Latest news
  1. Oceania Athletics Championships 2022 – Mackay, Australia
  2. Continental Tour 2022: Oceania
  3. World Athletics Veteran Pin
  4. Brian Roe – World Athletics Plaque of Merit
  5. Once-in-a-Lifetime Games; Privileged to be a Technical Official 
  6. Flack, Snell, Doubell … Peter Bol?
  7. Oceania Identified Athlete from Tuvalu makes Olympic Debut
  8. Oceania Athletics Tokyo2020 Event Previews
  9. Jonah Harris on Track to Create Nauru History
  10. Global Conversation
  11. 2020 MERIT AWARD RECIPIENTS
  12. Oceania One Day Meetings 2020-21
  13. Cook Islands Games
  14. World Athletics – Wrap Up
  15. Lauren Bruce Claims Area Hammer Throw Record
  16. McSweyn Area Record
  17. Project W.I.N: HPTC Athletes take on Nutrition
  18. Area Record Holder Announces Retirement
  19. OAA COMPETITION COMMISSION: EXPRESSION OF INTEREST
  20. Alex Beddoes: Sportsmen of the Year
  21. AREA NEWS: FEBRUARY
  22. Ratcliffe Sets New Area Record at Porritt Classic
  23. Oceania 20km Race Walk Championships
  24. Fiji’s Sprinter, Heleina Young, Awarded Inaugural Scholarship
  25. Tokyo Qualifiers, Records, and GIO OzDay10k
  26. Hull and Baxter Set New Area Records
  27. Palau: 4th Annual Koror Kolor Run
  28. Maurie Plant: Tributes and Memories
  29. 2020 Melanesian Championships: New Location
  30. NMA 38th Annual Christmas Island Relay
  31. Congratulations to newly elected OAA President Robin Sapong Eugenio of the Northen Mariana Islands
  32. McSweyn claims Zatopek 10,000m Victory in Record Time
  33. Sir Peter Snell, a New Zealand Athletic Legend who Always be Remembered
  34. Day 9 & 10: Doha Report
  35. Doha Report: Day 8
  36. Doha Day 7: Report
  37. Doha Report: Day 6
  38. Doha Report: Day 3
  39. Doha – Day Two
  40. Day 1: Competition Begins
  41. Press Release: 2021 OCEANIA AREA CHAMPIONSHIPS
  42. Sally Pearson, one of Australia’s greatest Olympians, has announced her retirement. 
  43. Oceania Athletics Council 2019-2023
  44. Oceania Cup 2023
  45. Athlete Profile: Banuve Tabakaucoro FIJI
  46. Athlete Profile: ‘Ata Maama Tu’utafaiva TONGA
  47. Athlete Profile: Isila Apkup PNG
  48. Pacific Mini Games Award Recipients

Day 1: Competition Begins

Day 1: Competition Begins

Report: Bob Snow (Pacific Islands) 

After several days of lengthy Congress deliberations, the time finally came for the “real” action in Doha. On Day One it started on the field, then on the track, and at midnight, on the roads.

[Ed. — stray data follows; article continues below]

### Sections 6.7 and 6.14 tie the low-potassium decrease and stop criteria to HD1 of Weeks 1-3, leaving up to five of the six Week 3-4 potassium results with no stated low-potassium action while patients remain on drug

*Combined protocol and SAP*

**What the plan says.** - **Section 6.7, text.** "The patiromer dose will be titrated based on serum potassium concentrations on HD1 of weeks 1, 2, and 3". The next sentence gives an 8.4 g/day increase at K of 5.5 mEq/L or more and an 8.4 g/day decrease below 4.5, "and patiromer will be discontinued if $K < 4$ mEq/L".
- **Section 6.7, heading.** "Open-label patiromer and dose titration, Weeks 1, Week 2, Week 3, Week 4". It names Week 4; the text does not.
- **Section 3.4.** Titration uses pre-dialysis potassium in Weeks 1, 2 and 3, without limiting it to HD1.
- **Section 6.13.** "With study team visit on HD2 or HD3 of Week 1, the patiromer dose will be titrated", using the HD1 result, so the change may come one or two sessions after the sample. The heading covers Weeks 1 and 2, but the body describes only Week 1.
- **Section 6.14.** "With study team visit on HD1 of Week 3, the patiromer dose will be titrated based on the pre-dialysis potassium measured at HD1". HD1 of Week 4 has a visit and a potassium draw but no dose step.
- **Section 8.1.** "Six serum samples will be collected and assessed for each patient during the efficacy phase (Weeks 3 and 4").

The first track event of the championships was the Preliminary Round of the Men’s 100m.  There were eleven Pacific Island athletes participating in this event. 

As expected, the fastest in the group, and the only one of the eleven to qualify for Round One of the 100m, was Banuve Tabakaucoro (FIJ). Very impressed with the stadium announcer making a great effort to pronounce the name correctly!


The results for these athletes are as follows –

Banuve Tabakaucoro (FIJ)               10.56 q

Jonah Harris (NRU)                           11.01

Ronald Fotofili (TGA)                       11.06

Paul Ma’unikeni (SOL)                      11.29

Scott James Fiti (FSM)                      11.34

Bleu Perez (GUM)                              11.48

Tirioro Kamoriki Willie (KIR)          11.57

Nainoa Thompson (ASA)                  11.66

Adrian Ililau (PLW)                           11.67

Tikove Piira (COK)                            11.81

Don Motellang (MHL)                       11.89

Ninety minutes later Banuve was in Heat 1 of the Men’s 100m. He was up against a crack field, headed by South Africa’s Akani Simbine, who breezed to a 10.01 second win. Banuve finished in 8th, in the same time as he ran earlier – 10.56 seconds.

The emotional highlight of the day – for all those in the stadium – occurred in Heat 1 of the Men’s 5000. Two runners were double-lapped by the whole field.

One of them, Jonathan Busby from Aruba, looked to be in trouble and started to stagger and then collapse on the final lap. The runner from Guinea-Bisssau, Braima Suncar Dabo, who was behind Jonathan at this stage, then stopped to pick him up and helped him complete the final 300m of the race.

Jonathan was obviously disqualified, but it was wonderful to see such selfless sportsmanship and great humanity on display for the world to see. I will bet that it will be a major Facebook and YouTube sensation in the next week of the championship – and beyond. It has already been covered by newspapers all around the world. Braima Dabo deserves a special medal for his actions. 

Some reports say that both of the athletes involved were disqualified, but the official IAAF website results credits Braima with a position and a time – and no DQ.

Braima has put Guinea-Bissau on the world map, and has greatly enhanced his country’s reputation. Well done.

The much-heralded Women’s Marathon started at midnight. It was not meant to be staged if the temperature rose above 30.9 degrees. It started, even though the IAAF website said that the temperatures were between 30.0 and 32.7 degrees, with a humidity of 73%.  The conditions took their toll.

Winner was Ruth Chepngetich of Kenya in the time of 2:32:43, much slower than her personal best of 2:17:08, set in Dubai in January of this year. Dubai in January, in mid-winter, has magnificent weather and is perfect for long distance running. Less so Doha in September.

It was a large field of 68 runners, with 28 failing to finish the course. All three Ethiopians withdrew before the half way mark. That would happen very rarely.

Wonder how the 50km Walks will fare later tonight?

DOHA, QATAR – SEPTEMBER 27: A general view during the Men’s 5000 metres heats during day one of 17th IAAF World Athletics Championships Doha 2019 at Khalifa International Stadium on September 27, 2019 in Doha, Qatar. (Photo by Alexander Hassenstein/Getty Images for IAAF)

RECENT NEWS